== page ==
Their is a running joke between my friend Tyler an myself that we can only have two hobbies if we want to be any good at them. We have both feel we have just enough time to dedicate a sufficient amount of time to each. If we introduced a third there would not be enough time to do the necessary work to continue improving. He is an avid runner and disc golfer so since he already has his two hobbies he uses them as his reason why he doesn’t want to start climbing or any other pursuits. Similarly I have climbing and disc golf so I use that as a reason not to run.
As I thought about having multiple pursuits I’d started noticed some lessons I’d learned in working on one sport that I could translate to the other. So I asked Tyler if he had any similar experiences, which he did. Meanwhile I similarly stumbled upon an episode of The Training Beta Podcast with Charlie Manganiello, talking about training for multiple sports. Charlie is runner, climber and skier, and developed his own personal plan to maximize all three of his pursuits. He said you can be really good at all of them but you will be sacrificing something for the others.
I think Charlie does have some merit in his point. I’ve tried to follow the Anderson brothers training plan for climbing and because of its very regimented schedule it is hard to follow if there are days on your calendar that will not bend to the weight of your training schedule of one day on two days off (the worst part is it means the days of the week keep changing). So while you may not be able to optimize your time in training, I still feel there are lessons to be learned in other pursuits that bring benefit. So here are some of Tyler and I’s lessons that we have moved taken from one sport to another.
Running to Disc Golf
-How to train: Learning to build a plan, stick to a dedicated plan, ramping up and tapering off before a big event. Learning how to work on specific things because practice does not make perfect, perfect practice makes perfect.
-How to plan and prepare for an event: Running in a lot of events help you know what to expect and what you need going in to a disc golf round. Also helps you see a level of organization getting a couple hundred people to understand the course and procedures for an event in a short time.
Disc Golf to Running
-How to have fun: Its easy to get to focused on performance in a race, some times you need to enjoy the moment and remember to have fun with it.
-Focus on your own game: People are going to run and play at a different pace than you, all you can do is focus on your plan and your pace and stick too it. If you get caught up in playing other peoples game it can throw you off.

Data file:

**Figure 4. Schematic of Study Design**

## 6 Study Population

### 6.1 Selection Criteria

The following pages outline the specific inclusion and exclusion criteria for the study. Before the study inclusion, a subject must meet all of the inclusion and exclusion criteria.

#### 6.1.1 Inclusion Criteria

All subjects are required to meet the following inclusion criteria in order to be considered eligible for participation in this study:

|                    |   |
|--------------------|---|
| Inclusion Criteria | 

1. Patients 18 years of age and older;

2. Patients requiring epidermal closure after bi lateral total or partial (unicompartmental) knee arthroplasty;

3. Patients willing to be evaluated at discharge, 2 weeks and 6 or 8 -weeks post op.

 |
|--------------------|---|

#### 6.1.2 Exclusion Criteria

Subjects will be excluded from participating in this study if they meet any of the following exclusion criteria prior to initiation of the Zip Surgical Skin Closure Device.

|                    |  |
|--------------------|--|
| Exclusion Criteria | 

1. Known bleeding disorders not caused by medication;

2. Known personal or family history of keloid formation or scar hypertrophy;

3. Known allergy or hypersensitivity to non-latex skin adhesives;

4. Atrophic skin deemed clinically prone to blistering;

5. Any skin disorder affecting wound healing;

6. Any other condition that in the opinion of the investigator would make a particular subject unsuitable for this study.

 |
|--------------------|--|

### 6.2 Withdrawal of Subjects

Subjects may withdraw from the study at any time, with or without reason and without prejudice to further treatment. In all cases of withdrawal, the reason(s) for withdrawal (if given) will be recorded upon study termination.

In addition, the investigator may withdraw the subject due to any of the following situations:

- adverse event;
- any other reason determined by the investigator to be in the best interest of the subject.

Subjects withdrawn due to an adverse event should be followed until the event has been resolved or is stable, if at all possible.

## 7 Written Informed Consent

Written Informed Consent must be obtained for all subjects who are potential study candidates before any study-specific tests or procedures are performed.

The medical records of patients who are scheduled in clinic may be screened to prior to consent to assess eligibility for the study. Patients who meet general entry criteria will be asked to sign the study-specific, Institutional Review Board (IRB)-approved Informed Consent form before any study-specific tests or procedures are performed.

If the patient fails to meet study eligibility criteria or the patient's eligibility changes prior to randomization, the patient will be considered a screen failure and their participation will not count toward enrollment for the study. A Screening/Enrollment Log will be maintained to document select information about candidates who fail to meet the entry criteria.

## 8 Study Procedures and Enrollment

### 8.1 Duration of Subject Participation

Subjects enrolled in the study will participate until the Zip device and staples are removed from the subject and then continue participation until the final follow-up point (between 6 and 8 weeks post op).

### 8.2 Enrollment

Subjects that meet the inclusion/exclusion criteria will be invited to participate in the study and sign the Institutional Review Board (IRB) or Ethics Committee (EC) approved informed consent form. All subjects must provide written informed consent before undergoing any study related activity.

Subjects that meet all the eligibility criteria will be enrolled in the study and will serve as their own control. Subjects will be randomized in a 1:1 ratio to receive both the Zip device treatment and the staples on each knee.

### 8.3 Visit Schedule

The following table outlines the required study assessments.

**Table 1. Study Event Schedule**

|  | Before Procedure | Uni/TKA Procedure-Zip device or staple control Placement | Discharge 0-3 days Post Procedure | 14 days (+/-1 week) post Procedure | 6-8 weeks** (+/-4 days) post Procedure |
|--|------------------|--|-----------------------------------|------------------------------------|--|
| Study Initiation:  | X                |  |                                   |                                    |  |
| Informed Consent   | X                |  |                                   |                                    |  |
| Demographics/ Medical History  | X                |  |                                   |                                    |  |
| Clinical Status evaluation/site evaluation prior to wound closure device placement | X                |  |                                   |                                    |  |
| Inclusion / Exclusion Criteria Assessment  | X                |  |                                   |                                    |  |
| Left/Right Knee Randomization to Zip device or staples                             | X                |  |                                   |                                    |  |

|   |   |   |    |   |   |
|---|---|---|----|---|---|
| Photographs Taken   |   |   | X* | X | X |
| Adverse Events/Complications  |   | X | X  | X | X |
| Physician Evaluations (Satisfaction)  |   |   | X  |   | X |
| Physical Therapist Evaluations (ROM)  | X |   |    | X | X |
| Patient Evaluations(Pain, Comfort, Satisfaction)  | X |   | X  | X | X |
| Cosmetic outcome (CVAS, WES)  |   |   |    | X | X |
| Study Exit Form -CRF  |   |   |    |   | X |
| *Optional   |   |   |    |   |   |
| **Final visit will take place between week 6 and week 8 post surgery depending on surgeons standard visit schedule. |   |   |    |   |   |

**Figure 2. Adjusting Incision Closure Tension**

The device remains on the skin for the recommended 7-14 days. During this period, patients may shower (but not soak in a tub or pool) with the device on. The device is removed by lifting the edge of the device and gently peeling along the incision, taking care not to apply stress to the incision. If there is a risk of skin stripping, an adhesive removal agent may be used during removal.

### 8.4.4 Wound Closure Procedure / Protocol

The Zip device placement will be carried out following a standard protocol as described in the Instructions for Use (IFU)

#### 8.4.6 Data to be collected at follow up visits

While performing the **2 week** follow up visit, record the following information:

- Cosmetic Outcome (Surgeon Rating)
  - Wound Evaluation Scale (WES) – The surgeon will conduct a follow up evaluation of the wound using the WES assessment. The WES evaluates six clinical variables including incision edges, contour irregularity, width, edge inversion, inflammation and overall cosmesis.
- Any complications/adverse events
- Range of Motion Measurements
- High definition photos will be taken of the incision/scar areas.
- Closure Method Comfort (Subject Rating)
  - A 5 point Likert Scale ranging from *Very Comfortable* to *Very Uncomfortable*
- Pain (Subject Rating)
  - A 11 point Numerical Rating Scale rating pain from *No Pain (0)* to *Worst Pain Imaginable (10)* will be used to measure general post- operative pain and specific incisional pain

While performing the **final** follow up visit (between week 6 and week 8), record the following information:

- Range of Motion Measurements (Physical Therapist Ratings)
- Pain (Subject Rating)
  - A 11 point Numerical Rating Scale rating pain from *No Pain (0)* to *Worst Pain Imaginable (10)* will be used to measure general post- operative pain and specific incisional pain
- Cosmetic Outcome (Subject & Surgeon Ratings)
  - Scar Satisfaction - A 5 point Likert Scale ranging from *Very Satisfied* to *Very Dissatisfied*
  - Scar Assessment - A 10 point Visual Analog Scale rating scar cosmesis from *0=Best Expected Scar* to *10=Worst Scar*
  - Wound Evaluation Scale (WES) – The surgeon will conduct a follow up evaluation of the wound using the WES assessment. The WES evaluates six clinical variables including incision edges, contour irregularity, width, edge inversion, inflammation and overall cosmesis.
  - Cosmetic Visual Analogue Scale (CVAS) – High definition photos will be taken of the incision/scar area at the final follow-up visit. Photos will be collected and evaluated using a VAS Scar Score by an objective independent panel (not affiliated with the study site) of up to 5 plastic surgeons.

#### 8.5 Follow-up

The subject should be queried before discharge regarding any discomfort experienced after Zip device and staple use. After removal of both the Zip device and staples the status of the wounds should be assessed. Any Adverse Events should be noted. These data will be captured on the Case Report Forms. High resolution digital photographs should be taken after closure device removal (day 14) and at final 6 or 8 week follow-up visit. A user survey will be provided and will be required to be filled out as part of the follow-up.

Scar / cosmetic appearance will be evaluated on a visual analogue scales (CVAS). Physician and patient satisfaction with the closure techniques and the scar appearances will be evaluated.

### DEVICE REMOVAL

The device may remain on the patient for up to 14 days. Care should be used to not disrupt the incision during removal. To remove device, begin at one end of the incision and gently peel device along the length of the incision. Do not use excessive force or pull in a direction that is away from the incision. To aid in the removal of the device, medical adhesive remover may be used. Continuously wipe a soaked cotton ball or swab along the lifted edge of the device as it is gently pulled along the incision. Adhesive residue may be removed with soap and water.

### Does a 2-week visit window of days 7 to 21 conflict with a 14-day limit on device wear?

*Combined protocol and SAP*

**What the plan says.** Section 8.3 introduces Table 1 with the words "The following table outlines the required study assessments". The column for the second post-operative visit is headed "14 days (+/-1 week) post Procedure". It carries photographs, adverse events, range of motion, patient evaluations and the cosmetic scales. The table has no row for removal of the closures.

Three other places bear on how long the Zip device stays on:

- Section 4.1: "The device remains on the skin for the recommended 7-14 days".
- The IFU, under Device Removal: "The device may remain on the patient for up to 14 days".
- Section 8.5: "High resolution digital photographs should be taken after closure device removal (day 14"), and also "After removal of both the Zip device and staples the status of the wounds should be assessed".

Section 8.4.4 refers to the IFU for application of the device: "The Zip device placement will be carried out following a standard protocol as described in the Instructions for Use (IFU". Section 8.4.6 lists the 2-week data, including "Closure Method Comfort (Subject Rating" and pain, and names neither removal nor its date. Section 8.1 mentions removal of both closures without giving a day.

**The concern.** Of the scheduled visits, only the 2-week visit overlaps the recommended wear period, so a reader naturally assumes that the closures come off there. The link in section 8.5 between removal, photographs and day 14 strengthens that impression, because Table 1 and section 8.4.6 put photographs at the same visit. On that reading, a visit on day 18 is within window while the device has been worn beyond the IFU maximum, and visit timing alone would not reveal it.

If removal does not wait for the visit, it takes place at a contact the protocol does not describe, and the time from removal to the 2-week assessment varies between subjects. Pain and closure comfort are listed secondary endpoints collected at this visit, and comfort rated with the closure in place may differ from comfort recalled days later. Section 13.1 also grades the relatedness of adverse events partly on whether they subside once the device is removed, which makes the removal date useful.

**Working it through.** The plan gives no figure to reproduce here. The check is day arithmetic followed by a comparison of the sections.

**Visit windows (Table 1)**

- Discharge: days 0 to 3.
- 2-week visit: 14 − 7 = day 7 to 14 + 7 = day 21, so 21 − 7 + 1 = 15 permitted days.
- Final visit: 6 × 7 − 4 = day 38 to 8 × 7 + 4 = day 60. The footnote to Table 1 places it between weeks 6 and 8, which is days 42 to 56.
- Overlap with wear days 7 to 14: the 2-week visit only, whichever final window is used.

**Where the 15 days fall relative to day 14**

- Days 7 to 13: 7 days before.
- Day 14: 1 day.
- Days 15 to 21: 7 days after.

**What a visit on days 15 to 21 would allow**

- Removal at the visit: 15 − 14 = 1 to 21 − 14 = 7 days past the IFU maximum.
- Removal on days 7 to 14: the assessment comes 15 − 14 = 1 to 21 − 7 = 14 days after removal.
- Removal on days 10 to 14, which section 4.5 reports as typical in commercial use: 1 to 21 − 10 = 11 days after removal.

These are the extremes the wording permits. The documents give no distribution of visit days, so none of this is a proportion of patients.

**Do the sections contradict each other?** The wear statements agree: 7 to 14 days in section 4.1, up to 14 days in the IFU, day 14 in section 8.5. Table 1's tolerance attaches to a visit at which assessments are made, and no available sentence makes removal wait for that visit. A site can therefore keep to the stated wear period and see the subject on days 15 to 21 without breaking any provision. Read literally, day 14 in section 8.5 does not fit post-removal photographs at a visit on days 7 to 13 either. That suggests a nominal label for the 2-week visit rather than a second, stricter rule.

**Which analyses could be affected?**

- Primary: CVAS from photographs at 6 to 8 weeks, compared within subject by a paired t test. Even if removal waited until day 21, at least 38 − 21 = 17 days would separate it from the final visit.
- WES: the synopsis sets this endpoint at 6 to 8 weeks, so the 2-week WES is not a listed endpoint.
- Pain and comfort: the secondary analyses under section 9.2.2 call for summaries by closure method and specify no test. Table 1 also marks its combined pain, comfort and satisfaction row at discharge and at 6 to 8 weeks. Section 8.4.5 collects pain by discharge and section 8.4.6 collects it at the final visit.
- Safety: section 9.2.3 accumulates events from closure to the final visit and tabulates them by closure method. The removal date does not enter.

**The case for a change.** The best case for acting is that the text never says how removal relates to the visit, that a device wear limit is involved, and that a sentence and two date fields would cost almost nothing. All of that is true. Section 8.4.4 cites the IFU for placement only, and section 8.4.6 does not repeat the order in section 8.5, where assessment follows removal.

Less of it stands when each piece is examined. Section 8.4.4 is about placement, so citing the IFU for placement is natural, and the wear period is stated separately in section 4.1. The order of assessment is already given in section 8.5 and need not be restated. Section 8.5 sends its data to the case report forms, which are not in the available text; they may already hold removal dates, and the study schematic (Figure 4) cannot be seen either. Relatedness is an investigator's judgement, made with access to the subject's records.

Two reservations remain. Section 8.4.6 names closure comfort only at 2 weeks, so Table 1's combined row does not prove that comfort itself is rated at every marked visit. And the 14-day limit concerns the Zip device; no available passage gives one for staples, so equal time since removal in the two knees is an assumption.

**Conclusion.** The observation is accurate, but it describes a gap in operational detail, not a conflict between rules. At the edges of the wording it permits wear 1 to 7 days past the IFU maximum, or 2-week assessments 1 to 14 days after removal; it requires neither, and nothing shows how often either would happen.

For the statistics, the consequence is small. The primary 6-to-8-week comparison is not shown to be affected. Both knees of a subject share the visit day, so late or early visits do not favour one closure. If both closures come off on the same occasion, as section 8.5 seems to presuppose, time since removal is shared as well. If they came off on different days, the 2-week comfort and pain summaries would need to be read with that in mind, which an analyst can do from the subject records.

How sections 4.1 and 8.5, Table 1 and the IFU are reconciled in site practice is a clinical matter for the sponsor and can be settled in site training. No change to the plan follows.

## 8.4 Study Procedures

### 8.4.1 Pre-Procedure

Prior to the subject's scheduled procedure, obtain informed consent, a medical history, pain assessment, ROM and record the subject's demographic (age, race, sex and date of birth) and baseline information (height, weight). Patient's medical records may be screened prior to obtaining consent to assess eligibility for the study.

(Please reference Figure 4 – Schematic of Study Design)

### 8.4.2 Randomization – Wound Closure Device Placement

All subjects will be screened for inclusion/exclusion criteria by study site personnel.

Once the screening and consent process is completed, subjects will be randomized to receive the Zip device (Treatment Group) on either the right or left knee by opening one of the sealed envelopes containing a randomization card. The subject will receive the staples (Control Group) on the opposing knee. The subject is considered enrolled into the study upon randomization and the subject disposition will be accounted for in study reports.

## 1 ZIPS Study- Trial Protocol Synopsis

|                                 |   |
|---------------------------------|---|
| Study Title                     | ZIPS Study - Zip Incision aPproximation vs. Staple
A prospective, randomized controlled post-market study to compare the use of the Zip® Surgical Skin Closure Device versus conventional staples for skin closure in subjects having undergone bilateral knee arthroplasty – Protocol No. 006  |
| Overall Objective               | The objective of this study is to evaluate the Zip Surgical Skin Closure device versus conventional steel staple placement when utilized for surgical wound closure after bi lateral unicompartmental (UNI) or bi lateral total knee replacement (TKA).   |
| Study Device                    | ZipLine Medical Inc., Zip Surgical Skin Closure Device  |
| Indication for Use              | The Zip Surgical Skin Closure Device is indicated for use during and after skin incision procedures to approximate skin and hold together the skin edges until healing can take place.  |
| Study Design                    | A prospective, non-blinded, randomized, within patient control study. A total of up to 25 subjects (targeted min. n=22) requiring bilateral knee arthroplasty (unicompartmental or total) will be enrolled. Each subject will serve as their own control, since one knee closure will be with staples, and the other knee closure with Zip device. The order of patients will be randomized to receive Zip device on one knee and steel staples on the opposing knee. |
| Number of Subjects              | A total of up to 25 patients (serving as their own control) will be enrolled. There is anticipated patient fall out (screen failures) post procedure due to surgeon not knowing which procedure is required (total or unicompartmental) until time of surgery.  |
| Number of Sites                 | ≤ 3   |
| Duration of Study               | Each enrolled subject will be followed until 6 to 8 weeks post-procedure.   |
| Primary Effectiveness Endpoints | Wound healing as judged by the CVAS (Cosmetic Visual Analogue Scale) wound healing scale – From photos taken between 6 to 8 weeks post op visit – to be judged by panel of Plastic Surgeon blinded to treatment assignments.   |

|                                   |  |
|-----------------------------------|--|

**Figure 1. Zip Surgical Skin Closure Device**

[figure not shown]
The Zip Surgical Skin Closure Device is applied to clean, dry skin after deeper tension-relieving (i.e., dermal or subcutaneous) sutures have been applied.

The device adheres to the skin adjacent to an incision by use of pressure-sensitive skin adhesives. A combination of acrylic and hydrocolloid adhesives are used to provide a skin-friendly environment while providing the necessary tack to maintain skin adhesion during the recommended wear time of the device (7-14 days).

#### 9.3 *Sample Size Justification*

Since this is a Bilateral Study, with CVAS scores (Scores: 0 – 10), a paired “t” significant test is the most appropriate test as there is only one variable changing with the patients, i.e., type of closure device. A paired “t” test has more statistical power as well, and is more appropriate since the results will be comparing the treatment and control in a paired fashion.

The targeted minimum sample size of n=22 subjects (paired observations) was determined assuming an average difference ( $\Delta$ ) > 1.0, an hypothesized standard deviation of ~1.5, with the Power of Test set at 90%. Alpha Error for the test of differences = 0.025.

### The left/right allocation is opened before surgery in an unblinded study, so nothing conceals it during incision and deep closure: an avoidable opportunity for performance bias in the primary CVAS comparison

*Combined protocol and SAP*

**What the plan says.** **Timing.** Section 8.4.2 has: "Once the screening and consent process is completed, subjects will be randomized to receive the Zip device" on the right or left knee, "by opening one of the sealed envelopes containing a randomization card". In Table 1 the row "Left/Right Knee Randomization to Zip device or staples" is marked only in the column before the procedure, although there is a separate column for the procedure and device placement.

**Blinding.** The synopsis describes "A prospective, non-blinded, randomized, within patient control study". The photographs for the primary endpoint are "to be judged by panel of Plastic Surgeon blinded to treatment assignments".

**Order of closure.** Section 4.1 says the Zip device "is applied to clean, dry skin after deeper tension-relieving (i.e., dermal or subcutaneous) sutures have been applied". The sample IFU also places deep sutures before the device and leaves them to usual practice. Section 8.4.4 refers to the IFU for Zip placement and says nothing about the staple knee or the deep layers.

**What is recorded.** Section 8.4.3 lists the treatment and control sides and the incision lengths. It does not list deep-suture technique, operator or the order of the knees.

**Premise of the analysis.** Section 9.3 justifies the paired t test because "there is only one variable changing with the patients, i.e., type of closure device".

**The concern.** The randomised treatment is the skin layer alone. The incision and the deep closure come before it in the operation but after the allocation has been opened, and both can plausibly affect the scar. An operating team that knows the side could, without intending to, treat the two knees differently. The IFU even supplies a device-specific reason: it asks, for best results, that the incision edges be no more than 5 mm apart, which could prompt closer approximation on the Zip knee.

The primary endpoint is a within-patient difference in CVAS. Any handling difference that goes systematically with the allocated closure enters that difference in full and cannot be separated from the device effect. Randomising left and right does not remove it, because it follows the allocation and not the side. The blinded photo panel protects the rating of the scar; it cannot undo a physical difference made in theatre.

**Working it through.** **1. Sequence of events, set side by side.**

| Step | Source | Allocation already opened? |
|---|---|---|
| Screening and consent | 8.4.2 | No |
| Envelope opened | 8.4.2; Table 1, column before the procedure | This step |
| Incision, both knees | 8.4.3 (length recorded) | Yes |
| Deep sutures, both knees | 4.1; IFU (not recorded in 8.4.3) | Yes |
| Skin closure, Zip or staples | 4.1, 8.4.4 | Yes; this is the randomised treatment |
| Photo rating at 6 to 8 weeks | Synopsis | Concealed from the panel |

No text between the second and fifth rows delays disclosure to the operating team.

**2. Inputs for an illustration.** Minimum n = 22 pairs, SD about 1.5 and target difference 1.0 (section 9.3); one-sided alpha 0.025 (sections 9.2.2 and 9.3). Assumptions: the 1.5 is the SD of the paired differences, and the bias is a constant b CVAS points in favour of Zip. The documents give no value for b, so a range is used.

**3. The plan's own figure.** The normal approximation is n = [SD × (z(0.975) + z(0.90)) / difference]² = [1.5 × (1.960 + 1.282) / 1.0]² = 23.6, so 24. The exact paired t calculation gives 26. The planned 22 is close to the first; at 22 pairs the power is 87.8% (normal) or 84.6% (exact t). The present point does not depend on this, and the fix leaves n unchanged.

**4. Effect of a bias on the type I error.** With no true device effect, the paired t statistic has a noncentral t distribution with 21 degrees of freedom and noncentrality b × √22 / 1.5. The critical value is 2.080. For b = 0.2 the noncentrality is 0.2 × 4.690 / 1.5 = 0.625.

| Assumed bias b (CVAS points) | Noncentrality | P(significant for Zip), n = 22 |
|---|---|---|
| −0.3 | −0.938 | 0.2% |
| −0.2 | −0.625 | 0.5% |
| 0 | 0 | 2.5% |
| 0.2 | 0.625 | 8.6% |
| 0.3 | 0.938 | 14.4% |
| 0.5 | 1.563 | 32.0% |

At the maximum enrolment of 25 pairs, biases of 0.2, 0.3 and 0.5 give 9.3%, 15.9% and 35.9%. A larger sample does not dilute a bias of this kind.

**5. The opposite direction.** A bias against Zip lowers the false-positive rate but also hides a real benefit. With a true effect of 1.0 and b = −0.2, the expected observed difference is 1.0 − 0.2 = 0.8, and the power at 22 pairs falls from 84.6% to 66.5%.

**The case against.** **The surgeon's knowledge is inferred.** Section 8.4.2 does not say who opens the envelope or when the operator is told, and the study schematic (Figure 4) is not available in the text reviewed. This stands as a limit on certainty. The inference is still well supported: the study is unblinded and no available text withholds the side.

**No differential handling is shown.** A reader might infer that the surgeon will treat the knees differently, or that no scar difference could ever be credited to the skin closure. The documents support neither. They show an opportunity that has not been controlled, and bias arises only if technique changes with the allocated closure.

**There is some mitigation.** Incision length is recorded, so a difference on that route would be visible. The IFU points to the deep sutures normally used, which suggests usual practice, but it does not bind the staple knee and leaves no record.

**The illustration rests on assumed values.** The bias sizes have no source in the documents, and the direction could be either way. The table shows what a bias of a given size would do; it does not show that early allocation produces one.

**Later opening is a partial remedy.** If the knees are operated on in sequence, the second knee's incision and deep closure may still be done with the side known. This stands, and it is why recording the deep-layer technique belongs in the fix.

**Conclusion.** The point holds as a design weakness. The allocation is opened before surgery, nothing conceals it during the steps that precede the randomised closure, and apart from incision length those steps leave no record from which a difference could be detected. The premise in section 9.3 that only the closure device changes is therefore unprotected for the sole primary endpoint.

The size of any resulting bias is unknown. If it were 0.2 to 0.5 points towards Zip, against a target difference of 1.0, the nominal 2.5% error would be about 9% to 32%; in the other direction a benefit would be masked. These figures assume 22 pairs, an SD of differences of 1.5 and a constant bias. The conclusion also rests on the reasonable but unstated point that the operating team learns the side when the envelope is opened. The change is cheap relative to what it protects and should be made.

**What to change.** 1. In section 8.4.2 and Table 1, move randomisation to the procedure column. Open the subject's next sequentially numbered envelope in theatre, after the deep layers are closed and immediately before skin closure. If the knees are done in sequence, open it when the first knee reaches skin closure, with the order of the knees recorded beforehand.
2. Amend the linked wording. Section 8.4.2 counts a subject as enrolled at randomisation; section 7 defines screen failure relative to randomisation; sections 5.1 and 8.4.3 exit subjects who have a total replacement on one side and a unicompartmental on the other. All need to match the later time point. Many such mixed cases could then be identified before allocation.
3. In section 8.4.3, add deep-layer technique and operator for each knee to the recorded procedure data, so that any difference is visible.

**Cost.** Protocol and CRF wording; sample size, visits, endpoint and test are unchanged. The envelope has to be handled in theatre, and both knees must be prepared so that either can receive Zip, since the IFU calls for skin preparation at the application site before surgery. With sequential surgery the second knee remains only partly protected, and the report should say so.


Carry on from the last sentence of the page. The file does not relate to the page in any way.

Climbing to Disc Gof
–Attention the positive spaces: In disc golf its easy to focus on the trees and obstacles that are in the way this I call the negative space. In climbing there is a lot of the wall with no holds but you only need to find the one spot in reach to grab. Your attention should focus more on the hold not on the blank areas. In disc golf your focus should be on the gaps you have not the one tree in the way.
-Be prepared: You never know what you are going to run into in the mountains. The weather changes, routes take longer than you expect so always be prepared. Make sure you have every thing you need or may need if the situation comes to it. For disc golf this may mean carrying a rain jacket, extra gummy bears, or making sure you have a good forehand in your arsenal of shots.
-How to play blind: In climbing doing a route you have never seen before or seen anyone do before is hard you have to figure out the moves in that moment. Similarly playing a new course blind in a tournament has a similar challenge. In these times climbing has taught me its not always the most obvious line that you should take. Knowing what you can do, and keeping your eyes open to the options that are available is always going to be helpful
Disc Golf to Climbing
-Failure happens: No one wins every tournament that they play. We all have off days and that is OK. Not every day is going to be a send day. Some days you are just out there learning some subtleties of your game, the rock, the course, and that should still be counted as progress.
-Repetition: Disc golf training is a lot of repetition. Working on the same shot the same putt. Similarly in climbing you are going to need to work on the same move a few times to get it. Keep trying it, once you get it keep working on it till you have that move dialed in.
These are just a few examples that we have, there are a lot more that we have learned and shared with each other. I’m sure other sports offer just as many lessons to all of your other pursuits. So while two sports may require a time sacrifice in your other ones. Multiple sports still has a benefit in translatable skills and lessons.
Tyler Schrock Disc Golfer https://www.facebook.com/SchrockDG/
Tyler’s Youtube: https://www.youtube.com/channel/UCEXyG0e69ps0NlPBfGY_HGg